PANAMA CITY — Not that long ago, I would have been incensed by the idea of the Panama City Mall declaring itself off-limits to teenagers on the weekend nights. Not so much any more.
And not because my attitude toward mall rats has changed over time.
In 1996, I wrote an article titled “Mall or Nothing” that appeared in our teen section.
The kids I interviewed talked about how they had nowhere else to hang out that was safe. They ate at the food court, played games in the arcade, watched movies at the discount theater, and looked for friends and fished for significant others.
They told me they were there to walk around, get numbers, play games, buy food, buy clothes and spend money. But they would prefer to go somewhere else. Just about anywhere else — but not bowling, one specified.
“All we’ve got is parking lots or the clay pits. There’s nowhere to go,” one girl said.
Yes, lots of them merely loitered. Yes, some of them sat outside and smoked. And regularly, some of them got into trouble for acting up, driving recklessly in the parking lot, shoplifting or other things.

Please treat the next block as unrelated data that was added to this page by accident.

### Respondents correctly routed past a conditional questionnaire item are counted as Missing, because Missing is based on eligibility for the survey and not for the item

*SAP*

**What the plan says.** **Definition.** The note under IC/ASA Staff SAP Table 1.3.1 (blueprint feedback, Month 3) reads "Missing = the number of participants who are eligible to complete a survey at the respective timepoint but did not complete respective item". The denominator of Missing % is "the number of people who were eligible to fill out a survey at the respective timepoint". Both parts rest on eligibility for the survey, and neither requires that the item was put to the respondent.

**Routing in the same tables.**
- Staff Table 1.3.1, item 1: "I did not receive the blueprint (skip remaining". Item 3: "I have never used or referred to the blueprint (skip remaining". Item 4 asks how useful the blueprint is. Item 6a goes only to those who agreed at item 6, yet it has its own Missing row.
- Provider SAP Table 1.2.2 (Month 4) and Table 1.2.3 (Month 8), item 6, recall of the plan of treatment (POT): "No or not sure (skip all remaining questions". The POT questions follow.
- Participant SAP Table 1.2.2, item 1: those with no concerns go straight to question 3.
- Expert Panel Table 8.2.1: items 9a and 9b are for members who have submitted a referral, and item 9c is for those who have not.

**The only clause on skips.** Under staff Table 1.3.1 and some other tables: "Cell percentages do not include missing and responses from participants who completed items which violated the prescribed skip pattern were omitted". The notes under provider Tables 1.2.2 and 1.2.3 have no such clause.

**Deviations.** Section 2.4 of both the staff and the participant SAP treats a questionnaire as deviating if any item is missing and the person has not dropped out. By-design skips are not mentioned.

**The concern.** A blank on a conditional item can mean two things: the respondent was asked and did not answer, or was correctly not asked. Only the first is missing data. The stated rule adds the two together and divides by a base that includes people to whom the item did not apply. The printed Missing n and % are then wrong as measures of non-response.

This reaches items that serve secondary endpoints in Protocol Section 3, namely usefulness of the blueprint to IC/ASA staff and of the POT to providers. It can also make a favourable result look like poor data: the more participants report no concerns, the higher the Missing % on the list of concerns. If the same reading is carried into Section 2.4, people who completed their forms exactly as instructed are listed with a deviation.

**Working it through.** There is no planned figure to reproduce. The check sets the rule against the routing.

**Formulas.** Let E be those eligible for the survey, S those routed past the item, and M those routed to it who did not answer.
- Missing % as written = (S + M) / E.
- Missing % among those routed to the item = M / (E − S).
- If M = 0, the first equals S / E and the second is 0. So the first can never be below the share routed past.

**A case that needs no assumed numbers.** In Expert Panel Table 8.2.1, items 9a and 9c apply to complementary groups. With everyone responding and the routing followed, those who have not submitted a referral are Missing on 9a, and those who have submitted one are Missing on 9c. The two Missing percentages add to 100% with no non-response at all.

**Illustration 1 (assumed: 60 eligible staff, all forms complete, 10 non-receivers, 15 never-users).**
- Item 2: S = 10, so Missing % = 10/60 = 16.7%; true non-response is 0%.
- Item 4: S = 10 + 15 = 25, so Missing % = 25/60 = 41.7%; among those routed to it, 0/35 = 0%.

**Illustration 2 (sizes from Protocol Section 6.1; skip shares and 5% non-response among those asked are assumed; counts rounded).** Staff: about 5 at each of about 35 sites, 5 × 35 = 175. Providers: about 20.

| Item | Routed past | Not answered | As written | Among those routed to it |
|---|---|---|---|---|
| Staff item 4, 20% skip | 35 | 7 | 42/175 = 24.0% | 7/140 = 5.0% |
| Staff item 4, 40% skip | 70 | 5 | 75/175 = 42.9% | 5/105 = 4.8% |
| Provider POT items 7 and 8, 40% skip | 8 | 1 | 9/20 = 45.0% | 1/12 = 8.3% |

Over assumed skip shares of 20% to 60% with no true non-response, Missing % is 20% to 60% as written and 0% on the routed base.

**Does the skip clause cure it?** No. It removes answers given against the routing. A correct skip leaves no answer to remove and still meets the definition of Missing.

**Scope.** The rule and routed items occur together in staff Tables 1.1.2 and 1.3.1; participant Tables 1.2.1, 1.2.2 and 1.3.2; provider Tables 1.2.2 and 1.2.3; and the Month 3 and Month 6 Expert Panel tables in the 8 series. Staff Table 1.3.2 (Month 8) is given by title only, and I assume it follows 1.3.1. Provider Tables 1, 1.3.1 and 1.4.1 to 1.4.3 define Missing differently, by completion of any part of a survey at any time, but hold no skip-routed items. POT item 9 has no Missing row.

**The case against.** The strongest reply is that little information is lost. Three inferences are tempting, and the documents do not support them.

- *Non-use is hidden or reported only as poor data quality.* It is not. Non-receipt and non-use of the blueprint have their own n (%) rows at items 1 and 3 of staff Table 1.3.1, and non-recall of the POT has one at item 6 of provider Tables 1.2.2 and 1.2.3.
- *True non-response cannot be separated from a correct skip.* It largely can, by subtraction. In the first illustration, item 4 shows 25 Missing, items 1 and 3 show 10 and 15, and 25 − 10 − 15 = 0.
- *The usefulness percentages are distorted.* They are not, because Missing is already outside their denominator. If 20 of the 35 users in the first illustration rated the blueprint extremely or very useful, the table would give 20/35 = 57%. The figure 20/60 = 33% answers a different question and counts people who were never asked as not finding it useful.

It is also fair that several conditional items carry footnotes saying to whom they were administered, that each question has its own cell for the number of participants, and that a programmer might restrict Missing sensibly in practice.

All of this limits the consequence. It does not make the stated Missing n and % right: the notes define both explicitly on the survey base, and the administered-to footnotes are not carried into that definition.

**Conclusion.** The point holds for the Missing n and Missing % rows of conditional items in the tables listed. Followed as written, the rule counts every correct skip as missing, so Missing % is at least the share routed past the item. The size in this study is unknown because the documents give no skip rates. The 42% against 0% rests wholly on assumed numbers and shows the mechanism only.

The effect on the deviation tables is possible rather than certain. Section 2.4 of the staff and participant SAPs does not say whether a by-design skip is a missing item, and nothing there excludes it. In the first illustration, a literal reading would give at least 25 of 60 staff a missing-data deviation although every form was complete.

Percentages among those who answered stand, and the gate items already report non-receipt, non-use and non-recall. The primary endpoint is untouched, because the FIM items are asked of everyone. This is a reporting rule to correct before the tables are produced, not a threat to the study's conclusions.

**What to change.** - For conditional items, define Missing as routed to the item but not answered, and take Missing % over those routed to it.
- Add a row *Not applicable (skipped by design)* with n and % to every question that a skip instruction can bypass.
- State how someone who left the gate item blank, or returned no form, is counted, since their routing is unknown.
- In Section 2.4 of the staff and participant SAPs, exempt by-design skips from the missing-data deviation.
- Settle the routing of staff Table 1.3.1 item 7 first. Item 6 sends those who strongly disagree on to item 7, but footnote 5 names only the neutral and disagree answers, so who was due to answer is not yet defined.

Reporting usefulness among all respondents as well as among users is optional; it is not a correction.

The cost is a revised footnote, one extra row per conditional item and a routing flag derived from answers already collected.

That was fifteen years ago, admittedly, and most of the kids I talked to at the time are about to turn 30. But there still aren’t that many places for teens to go in this county. In fact, one of the big teen hangouts of the day — Miracle Strip Amusement Park — is no longer around.
Now, you can scratch the mall too — at least so far as teenagers are concerned.
As reported by Chris Segal on April 15, and covered by Meridith Kaufman on Friday, Panama City Mall has now instituted a new “escort” policy for teens that requires a parent or guardian over 21 to accompany anyone younger than 18 at all times on Fridays and Saturdays after 6 p.m.
Young people should be ready to show their ID to security guards, mall officials said. They added that the policy was enacted after feedback from parents, shoppers, retailers and “community leaders” about large groups of unaccompanied minors not adhering to the rules.
I’ve been to the mall recently. I haven’t noticed large groups of any kind. And what older folk I’ve seen there had their walking shoes on. (They weren’t shopping either.)
So watch out, Pier Park. If they aren’t there already (and we know many of them they are), they’re coming your way soon.
This is my Sunday Undercurrents column.